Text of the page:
The ring of empty seats that surrounded him was an indication not only of the nits he was supposed to have in his wild red hair, but of how they all shunned everything about him. He had gotten used to being ignored by the others. It wasn’t the first time he’d experienced ridicule and loneliness in a classroom.
As the fire alarm bells rang, Miss Dufour put in motion the well-rehearsed drill. It was not Friday at 11 am after all, it was Tuesday.
They didn’t do drills on Tuesdays.
The children paired up at the front of the classroom, shoving him aside as he readied himself for the evacuation.
Clearly and precisely, using the scripted words that hung on the wall by the classroom door, Miss Dufour gave the instructions: –
“Get in your pairs. Hold hands. Walk quickly. Do not run. No talking. Leave everything behind. Keep calm. Be as quick as you can. Just keep going.”
She made a small silent prayer in her head that they would just keep going.
As the flustered teacher came to open the classroom door, she felt the handle come away in her hand. She heard the one on the other side of the door fall to the ground with a clatter, even over the alarm bells. The teachers and children moving quickly past her door were only intent in their own evacuation and did not notice her difficulty.
Her mouth slipped open as she looked at the handle in the grip of her whitening knuckles. She glimpsed at the windows, long barred to keep out the thieving miscreants who might want to make off with whatever they could find of value inside.
As she turned to look at the door, she felt all 27 pairs of silent eyes on her, imploring her guidance and leadership. Skills which her young and inexperienced years had struggled with at the best of times this year as a new teacher, let alone in this critical moment.
One face was pushing through the expectant eyes. One head of scruffy red hair was moving towards her.
“Tommy, wait there,” she heard her voice call out.
“A spoon.” Was all he said. Then, irritated, “Give me a spoon.”
Three hands proffered theirs from the lunch pails on the shelf by the door and he inspected them, one by one. Whilst selecting the best for his needs, only metallic ones were considered. Tommy knew exactly what he wanted.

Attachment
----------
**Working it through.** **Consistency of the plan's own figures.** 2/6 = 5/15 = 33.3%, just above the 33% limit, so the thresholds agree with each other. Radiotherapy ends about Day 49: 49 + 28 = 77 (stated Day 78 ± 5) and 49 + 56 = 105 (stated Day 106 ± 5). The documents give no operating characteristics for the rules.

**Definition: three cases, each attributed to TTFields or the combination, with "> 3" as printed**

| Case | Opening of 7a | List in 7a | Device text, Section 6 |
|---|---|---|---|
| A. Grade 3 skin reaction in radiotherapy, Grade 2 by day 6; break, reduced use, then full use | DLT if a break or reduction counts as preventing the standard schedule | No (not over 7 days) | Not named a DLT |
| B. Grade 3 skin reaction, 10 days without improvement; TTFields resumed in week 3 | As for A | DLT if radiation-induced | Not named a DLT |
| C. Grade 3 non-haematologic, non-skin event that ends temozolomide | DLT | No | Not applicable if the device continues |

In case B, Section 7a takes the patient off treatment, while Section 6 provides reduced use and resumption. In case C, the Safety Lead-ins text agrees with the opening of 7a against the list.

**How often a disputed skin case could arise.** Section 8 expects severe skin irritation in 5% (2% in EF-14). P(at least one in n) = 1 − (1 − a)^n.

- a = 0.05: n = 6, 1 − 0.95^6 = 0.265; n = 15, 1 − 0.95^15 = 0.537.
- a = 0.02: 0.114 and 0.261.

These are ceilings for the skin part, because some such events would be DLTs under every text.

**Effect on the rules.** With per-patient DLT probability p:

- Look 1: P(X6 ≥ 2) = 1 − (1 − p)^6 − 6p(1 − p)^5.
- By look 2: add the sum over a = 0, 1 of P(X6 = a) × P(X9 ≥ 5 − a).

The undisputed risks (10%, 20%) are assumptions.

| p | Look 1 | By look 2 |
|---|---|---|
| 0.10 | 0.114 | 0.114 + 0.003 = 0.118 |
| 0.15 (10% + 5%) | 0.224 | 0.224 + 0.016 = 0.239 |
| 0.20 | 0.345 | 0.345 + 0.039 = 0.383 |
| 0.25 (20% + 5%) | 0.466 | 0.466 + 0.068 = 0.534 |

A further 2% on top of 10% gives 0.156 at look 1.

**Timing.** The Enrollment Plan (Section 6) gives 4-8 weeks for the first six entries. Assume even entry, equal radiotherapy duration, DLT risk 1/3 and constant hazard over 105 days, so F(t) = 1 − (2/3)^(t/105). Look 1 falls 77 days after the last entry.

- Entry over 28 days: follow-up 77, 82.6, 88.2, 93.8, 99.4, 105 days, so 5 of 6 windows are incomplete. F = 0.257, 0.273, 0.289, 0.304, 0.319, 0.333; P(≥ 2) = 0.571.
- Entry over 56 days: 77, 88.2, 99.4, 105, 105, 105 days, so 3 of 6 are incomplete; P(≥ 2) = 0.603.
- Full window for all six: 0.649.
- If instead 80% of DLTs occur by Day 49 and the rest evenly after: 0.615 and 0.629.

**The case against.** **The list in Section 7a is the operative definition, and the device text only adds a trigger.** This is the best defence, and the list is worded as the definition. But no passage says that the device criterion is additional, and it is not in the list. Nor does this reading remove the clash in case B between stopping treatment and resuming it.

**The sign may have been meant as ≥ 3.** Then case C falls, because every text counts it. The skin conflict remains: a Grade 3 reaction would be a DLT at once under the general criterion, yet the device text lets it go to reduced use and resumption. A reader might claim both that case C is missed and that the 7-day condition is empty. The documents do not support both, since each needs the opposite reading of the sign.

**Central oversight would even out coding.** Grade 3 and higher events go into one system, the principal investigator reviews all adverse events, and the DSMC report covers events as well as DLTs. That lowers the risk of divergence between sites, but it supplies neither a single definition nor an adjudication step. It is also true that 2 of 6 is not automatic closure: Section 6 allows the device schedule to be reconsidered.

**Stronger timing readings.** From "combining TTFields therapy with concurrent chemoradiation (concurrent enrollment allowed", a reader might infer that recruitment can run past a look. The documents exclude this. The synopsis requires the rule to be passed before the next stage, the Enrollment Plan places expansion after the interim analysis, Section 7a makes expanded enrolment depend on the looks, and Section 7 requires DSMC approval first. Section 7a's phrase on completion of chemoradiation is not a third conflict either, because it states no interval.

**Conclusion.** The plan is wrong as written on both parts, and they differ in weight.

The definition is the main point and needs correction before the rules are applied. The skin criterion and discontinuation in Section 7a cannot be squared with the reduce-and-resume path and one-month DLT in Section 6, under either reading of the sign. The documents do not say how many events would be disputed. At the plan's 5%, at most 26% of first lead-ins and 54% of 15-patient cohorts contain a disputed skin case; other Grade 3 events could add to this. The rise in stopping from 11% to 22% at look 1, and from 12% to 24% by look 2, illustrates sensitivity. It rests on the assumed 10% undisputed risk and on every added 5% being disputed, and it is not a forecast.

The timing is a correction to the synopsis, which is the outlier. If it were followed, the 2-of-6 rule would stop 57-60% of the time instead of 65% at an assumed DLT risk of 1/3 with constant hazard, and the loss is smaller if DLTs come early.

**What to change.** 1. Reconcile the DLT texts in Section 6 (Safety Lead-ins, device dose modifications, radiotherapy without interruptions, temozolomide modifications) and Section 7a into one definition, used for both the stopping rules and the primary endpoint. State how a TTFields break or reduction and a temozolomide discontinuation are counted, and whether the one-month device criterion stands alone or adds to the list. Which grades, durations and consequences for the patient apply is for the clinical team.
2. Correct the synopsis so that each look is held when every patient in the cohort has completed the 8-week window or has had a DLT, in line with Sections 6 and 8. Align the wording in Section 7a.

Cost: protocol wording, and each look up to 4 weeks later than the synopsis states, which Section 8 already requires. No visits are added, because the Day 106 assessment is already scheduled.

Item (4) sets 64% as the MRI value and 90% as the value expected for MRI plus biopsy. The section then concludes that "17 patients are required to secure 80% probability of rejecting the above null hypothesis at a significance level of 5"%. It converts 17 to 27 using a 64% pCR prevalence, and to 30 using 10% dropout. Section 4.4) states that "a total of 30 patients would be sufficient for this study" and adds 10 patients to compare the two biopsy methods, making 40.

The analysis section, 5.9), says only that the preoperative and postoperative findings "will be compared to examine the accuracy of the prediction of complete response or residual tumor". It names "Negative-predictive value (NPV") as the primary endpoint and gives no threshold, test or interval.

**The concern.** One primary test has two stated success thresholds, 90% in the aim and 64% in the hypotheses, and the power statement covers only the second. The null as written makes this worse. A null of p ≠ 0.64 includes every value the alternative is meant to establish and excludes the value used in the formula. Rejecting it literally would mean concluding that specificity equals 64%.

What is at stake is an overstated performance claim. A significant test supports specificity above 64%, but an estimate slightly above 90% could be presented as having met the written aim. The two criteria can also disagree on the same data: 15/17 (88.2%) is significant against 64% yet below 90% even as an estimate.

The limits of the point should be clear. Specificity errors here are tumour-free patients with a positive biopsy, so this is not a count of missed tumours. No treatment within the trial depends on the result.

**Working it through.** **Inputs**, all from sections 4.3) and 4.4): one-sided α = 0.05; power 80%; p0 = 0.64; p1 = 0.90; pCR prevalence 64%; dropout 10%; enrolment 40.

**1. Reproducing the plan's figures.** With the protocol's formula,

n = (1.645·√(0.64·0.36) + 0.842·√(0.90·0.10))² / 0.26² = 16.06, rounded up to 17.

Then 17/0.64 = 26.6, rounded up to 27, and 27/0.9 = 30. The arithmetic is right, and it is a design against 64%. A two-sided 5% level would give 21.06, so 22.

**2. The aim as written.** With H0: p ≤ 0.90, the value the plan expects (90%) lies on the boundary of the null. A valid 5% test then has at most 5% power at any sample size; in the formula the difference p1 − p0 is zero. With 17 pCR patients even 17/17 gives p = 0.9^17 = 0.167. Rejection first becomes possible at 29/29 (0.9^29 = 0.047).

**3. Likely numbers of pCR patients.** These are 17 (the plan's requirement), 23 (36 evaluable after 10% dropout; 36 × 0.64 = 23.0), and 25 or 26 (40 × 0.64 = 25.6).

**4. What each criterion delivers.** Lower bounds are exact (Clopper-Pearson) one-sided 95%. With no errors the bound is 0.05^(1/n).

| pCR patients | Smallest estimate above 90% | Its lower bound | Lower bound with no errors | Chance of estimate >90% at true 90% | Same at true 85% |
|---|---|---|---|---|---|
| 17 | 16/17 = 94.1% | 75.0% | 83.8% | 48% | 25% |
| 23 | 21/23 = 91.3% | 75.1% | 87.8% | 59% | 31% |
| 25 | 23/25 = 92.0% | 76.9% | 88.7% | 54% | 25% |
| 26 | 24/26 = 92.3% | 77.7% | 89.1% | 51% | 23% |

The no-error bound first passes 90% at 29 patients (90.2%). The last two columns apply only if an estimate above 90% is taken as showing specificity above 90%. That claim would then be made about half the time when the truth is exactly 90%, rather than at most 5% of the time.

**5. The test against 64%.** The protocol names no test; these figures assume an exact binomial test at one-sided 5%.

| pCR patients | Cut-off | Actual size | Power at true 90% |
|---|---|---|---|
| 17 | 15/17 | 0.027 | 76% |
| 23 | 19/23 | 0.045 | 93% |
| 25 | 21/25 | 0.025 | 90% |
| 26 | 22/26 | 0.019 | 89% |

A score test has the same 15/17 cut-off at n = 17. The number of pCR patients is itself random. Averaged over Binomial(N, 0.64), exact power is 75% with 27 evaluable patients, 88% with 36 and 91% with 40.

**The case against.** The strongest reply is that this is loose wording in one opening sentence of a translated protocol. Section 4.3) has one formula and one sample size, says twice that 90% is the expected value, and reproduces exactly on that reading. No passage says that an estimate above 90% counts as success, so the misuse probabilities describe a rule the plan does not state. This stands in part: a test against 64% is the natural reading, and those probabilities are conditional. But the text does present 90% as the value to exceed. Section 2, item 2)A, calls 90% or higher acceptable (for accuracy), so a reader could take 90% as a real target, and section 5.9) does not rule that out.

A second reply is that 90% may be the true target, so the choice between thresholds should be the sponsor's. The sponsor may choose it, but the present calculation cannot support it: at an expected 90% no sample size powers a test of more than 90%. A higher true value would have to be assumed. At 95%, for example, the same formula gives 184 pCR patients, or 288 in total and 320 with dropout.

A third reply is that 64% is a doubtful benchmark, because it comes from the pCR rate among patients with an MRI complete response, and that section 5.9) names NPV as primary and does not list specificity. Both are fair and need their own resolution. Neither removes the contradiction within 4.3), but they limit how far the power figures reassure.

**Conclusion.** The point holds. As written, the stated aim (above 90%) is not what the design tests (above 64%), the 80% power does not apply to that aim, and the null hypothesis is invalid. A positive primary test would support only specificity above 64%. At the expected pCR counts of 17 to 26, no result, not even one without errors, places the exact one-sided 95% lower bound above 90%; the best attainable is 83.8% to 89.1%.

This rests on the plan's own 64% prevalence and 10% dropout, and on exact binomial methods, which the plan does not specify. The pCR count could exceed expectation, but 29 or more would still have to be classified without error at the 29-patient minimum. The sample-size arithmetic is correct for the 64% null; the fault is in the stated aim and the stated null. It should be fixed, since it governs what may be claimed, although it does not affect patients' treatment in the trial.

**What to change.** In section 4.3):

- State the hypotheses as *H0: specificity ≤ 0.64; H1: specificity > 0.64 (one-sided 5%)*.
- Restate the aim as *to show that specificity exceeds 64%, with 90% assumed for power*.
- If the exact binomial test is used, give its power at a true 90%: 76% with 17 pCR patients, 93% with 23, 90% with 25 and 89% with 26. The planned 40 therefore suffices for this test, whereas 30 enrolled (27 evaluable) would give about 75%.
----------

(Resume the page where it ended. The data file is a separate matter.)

“I’ll try this one.” He hurried to the door and tried the spoon’s shaft in the hole where the door handle was. Quickly he turned it, failed and asked for one of the others, previously rejected.
“Everyone stand back. Give me light.”
The small boy was taking control, so they did, offering Tommy a respect he had never achieved until now. Never earned from the rest of that privileged class, with their warm, detached lives, coming from their warm, detached homes.
And him from the trailer park with the five brothers and two sisters, not to mention the father in jail for masterminding the big bullion heist last year, taking his two uncles with him. He manoeuvred the handle of his chosen spoon into the hole and suddenly, it slipped and fell out and Miss Dufour began to push him to one side.
“Tommy, leave it, it’s not going to work.” He glared at her, with those rare blue eyes peering through that knotty ginger thatch. No-one else was even breathing.
“I have it.” Was all he said. And she stood down, doubtful and still trusting the grubby face in front of her.
An eight-year-old in a room full of scared kids and a scared teacher and smoke under the doors. And he said he had it.
Without further ado, he turned and tried again.
This time, he was more precise, even though he was against the clock and as no-one breathed a breath, he slowly turned the spoon handle in the space where the door knob should have been, rather than useless in Miss Defour’s hand.
Tommy had learned well the dubious skills of his extended family. Hours with boys and men who came from the less attractive parts of town. Skills handed down from a litany of predecessors who knew how to fashion a buck or two in ways that most wouldn’t. ‘The hard way’, they called it, as they laughed with him as they showed him how to open windows and pick locks instead of framing words in a pretty reading book.
A gentle, controlled tug this time, with the spoon handle still precariously in place, the door slowly opened and more smoke billowed in. Tommy stood aside.
Ahead of the teacher, he beseeched the children. “Hold hands in your pairs. Walk don’t run. Turn right and keep going.”
Which they all did.
Miss Dufour held Tommy’s hand as they made their way down the choking corridor, for he was no-one’s partner for the fire drills. No-one had wanted to hold Tommy’s dirty little hand. Like the fat kid when choosing schoolyard soccer teams, he was the one left behind, unloved by all. The kid they all picked on.
There was no partner for Tommy to pair with. Until now, of course.
Once they got to the assembly point, even before the roll-call was done, every one of Tommy’s classmates became his new best friend. There was laughing, hugging (despite the supposed nits), pats on the back and cheering – such cheering – for the one everyone would now want to sit by. For the one everyone would want to pair with. The scruffy one with the mad red hair, or so they all said as they had taken sides against him.
Inwardly, Tommy smiled to himself. His life might not be ideal, but it was natural for him to learn to survive. For this, he knew, there was no-one quite like his father.
“My Dad’s son, I am,” he beamed.